Sunday, October 06, 2013

Word Search

Tracy was scanning her brain-files for a word on the way to church this morning, and I was able to supply it: defogger.  I was immediately struck by the fact that the word is enormously similar to defroster, so that one would think it would be stored nearby. But "Defrost" is used in speech often; "defog" I think I have only seen in print, when reading car manuals or something.

Most of us store words by initial letter and length, plus some favored categories we have each gotten used to over the years:'s a foreign's a compound's three syllables...etc.


james said...

When trying to read signs in a hurry (driving, on a train, etc), I don't have time to read the whole word and I try to ID by the easily readable parts: first and last chunks of the word. To read the middle requires parsing, and in a split second I can't always do that with an unfamiliar word.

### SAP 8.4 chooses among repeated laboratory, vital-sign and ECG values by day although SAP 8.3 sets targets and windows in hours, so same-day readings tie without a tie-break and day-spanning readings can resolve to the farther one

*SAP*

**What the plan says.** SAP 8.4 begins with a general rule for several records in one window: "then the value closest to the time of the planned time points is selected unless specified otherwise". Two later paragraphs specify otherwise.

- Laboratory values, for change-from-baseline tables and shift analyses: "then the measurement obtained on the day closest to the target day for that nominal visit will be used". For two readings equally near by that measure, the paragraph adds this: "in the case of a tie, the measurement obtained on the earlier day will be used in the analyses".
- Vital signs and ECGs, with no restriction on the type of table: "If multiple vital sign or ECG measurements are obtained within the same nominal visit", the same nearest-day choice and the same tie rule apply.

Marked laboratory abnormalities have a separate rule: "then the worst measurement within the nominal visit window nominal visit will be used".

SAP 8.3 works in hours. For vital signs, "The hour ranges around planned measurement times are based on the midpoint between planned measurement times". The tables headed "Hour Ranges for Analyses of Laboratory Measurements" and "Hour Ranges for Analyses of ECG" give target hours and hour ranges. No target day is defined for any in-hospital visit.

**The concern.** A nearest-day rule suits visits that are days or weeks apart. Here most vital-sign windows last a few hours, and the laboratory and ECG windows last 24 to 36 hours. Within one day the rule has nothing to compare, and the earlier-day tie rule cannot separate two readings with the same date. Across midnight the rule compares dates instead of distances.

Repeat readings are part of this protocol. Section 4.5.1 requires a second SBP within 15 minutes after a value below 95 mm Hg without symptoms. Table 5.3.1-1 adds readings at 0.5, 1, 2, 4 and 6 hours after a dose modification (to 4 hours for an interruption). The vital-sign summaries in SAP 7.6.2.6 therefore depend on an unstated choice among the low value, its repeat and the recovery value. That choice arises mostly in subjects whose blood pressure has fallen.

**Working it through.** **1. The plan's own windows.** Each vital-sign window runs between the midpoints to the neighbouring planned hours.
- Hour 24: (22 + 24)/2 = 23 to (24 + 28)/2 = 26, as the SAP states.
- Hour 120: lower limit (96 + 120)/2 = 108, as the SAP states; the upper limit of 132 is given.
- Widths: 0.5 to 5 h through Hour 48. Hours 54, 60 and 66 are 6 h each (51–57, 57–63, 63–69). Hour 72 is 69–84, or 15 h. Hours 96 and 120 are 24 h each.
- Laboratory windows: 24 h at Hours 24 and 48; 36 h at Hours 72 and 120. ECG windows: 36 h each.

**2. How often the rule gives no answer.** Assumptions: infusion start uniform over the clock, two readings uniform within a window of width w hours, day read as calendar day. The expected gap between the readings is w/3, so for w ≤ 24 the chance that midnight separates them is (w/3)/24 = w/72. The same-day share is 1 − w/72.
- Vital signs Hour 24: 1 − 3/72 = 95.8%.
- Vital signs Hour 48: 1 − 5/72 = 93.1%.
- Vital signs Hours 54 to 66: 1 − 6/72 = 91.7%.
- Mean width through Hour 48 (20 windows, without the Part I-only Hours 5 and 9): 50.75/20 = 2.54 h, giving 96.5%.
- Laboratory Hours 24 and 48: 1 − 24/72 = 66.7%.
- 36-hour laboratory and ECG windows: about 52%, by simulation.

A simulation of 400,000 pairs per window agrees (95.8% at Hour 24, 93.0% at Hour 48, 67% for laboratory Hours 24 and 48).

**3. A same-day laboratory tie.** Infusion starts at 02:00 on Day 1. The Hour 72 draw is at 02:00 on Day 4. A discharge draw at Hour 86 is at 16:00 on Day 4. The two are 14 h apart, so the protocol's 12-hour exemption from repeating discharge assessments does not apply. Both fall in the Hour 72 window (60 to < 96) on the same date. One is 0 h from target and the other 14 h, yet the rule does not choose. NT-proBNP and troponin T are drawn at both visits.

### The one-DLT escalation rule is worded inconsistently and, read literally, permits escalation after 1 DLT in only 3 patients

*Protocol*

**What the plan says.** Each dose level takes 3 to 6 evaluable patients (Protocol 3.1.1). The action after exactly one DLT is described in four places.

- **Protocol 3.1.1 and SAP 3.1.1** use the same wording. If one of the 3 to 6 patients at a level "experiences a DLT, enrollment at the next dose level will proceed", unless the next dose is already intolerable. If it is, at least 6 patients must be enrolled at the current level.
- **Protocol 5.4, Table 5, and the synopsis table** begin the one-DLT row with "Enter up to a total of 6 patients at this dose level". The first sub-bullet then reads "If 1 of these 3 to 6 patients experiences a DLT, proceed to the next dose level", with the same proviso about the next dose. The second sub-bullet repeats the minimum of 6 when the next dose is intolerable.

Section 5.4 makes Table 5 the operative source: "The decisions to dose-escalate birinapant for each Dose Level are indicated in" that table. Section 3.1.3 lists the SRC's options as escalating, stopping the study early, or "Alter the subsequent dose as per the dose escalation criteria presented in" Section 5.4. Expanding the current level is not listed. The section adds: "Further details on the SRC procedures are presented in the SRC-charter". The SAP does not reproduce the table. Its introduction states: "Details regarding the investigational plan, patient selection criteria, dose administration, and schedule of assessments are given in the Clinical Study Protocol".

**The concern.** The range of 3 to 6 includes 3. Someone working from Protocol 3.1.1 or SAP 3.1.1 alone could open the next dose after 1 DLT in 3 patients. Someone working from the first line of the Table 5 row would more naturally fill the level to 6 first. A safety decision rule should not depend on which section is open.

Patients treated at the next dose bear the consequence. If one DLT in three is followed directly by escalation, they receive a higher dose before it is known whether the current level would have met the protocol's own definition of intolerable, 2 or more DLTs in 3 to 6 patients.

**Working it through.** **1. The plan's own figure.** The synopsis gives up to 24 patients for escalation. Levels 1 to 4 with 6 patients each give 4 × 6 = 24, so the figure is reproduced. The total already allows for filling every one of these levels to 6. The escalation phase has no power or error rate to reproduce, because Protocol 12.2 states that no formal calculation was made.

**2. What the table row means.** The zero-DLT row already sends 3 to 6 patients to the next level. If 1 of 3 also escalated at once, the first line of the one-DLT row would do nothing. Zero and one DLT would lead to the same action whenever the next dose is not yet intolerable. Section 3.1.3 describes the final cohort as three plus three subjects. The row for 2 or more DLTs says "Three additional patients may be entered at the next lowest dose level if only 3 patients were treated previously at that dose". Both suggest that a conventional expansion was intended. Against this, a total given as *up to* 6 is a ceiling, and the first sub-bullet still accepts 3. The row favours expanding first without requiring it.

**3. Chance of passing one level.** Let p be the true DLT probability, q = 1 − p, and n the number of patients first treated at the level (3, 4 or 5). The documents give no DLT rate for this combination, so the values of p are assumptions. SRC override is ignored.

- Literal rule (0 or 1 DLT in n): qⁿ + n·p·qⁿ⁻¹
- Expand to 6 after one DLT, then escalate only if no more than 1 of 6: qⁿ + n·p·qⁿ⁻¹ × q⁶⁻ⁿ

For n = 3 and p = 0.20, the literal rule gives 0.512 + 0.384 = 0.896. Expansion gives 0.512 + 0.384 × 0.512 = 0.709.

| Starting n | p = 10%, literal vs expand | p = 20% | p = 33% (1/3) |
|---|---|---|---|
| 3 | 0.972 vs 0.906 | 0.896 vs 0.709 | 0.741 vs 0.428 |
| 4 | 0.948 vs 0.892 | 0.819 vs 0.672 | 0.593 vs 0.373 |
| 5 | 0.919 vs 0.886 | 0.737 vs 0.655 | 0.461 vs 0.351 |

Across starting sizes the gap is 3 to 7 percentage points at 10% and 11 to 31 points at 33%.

This approach got me nowhere in Berlin. It seemed the last chunk was always "strasse."

Texan99 said...

Increasingly I use a cognitive system that's not under my conscious control to fill in crossword puzzles. It's the same one I sometimes use to think of the name of an actor that my husband and I can't quite place. I sort of take my brain out of gear and coast, cross-eyed, unfocussed, until the word or name pops up.

Often my husband and I collaborate in a kind of circling around the word, each of us coming out with the first letter or syllable, tentatively.

Conscious effort to remember seems only to obstruct the process.